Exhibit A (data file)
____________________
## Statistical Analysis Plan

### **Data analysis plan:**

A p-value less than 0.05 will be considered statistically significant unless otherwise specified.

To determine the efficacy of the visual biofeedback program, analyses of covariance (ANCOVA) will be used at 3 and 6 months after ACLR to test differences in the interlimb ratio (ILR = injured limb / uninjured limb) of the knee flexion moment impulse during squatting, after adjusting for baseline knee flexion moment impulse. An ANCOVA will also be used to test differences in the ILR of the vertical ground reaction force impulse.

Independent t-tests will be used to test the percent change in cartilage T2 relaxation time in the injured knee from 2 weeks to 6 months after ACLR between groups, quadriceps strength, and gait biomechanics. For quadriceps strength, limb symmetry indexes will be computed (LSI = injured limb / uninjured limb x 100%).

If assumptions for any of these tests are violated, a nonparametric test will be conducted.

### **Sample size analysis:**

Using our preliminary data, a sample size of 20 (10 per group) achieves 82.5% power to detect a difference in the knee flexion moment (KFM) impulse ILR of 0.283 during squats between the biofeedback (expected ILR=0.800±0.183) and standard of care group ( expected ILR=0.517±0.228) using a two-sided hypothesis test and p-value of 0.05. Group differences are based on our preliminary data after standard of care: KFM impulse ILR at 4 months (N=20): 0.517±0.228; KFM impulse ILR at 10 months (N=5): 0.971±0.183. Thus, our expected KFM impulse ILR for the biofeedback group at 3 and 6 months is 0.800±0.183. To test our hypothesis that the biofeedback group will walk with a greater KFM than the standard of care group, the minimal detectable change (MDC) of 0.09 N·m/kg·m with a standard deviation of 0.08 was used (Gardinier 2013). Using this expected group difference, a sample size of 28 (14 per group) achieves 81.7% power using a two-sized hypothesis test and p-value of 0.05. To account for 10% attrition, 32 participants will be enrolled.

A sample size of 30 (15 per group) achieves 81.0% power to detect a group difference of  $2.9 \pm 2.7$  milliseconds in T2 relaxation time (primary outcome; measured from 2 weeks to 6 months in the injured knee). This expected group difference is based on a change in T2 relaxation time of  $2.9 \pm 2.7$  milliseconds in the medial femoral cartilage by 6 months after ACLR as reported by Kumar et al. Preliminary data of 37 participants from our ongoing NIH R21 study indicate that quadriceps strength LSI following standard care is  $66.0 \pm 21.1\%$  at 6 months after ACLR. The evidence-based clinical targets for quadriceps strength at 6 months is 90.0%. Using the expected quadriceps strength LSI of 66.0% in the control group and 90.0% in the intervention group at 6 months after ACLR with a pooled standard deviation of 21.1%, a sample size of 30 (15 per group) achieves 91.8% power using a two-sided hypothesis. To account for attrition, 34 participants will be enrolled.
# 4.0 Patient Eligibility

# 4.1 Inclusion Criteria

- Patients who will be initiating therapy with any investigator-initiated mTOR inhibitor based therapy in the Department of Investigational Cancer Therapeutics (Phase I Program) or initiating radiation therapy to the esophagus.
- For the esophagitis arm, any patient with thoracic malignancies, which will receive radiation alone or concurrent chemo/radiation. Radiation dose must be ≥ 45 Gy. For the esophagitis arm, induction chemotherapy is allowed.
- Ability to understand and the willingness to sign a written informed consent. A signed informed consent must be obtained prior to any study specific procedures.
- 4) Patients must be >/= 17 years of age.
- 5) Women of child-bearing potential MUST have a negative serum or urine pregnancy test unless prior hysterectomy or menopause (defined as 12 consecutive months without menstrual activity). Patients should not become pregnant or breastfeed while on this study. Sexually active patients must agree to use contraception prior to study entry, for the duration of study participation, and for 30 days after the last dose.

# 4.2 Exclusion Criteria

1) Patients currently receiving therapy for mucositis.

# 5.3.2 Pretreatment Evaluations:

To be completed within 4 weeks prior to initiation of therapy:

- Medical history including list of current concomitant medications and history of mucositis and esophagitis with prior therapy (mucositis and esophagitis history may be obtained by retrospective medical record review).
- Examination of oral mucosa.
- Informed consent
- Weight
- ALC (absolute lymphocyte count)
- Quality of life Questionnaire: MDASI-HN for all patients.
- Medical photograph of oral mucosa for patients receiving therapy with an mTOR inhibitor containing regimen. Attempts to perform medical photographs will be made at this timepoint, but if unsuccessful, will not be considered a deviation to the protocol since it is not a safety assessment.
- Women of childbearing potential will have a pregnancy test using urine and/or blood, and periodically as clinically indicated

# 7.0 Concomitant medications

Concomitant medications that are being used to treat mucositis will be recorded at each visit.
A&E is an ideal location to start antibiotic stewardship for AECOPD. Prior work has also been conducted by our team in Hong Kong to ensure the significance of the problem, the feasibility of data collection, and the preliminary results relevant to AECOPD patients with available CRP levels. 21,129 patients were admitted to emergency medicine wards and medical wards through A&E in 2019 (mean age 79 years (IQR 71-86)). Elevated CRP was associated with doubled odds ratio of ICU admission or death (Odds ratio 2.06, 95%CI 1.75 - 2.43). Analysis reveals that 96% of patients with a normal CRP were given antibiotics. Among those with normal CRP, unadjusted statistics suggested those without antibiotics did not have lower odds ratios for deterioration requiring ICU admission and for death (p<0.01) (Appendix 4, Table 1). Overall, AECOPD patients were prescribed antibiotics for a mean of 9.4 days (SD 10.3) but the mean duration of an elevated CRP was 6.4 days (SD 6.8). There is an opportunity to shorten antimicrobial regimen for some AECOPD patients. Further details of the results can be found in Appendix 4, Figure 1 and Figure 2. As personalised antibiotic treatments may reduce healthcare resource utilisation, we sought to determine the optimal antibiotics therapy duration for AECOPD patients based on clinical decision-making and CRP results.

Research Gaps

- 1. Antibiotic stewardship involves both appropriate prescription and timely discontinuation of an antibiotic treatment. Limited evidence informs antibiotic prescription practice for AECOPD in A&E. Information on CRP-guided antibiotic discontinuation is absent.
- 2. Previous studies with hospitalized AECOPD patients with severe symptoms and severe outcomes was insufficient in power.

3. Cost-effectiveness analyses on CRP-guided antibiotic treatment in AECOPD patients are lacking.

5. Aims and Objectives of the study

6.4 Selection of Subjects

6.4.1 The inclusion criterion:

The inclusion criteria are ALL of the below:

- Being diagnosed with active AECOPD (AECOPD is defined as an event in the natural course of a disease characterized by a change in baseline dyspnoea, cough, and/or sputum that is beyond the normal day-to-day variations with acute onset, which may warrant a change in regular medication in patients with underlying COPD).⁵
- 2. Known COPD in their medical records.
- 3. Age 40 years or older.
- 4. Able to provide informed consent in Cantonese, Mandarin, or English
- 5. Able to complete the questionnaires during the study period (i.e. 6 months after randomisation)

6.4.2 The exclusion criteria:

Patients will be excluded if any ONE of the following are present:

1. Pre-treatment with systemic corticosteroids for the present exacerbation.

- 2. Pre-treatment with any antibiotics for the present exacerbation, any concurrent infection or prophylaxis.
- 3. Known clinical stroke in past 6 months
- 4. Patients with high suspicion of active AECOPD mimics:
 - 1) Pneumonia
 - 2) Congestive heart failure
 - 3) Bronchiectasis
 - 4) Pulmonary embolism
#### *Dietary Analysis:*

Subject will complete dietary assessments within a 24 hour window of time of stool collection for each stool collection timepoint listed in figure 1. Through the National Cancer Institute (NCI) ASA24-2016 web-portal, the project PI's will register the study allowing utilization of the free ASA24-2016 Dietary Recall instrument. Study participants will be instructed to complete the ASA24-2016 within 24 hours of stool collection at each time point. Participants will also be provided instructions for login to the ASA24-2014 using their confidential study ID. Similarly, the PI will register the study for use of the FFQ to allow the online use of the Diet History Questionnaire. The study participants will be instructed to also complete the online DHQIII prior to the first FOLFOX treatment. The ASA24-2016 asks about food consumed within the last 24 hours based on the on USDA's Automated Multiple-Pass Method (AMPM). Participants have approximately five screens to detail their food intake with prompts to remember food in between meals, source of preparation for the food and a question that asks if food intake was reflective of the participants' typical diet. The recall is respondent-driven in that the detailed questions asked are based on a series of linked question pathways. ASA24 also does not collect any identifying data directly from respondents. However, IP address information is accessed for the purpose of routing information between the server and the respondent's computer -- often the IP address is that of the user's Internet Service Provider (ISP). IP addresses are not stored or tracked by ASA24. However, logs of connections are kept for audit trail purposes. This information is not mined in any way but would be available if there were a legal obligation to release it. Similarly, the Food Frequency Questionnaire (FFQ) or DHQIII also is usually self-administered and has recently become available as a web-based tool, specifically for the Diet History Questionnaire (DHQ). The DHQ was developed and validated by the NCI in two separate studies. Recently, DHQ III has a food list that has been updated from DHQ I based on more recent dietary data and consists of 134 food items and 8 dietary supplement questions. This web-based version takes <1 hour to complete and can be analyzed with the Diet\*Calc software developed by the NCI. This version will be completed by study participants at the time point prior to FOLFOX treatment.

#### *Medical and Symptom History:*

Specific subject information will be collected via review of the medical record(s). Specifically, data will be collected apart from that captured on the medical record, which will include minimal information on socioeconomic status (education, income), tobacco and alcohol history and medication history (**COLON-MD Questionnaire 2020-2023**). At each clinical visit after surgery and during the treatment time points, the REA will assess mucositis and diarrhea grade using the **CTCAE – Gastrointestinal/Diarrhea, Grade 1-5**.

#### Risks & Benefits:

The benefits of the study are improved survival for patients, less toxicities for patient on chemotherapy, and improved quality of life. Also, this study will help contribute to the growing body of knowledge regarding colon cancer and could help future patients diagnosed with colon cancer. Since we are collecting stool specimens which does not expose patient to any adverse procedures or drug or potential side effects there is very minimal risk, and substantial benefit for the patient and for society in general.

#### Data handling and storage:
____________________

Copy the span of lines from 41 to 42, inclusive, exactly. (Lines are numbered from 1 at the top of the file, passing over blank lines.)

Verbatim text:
- 2. Known COPD in their medical records.
- 3. Age 40 years or older.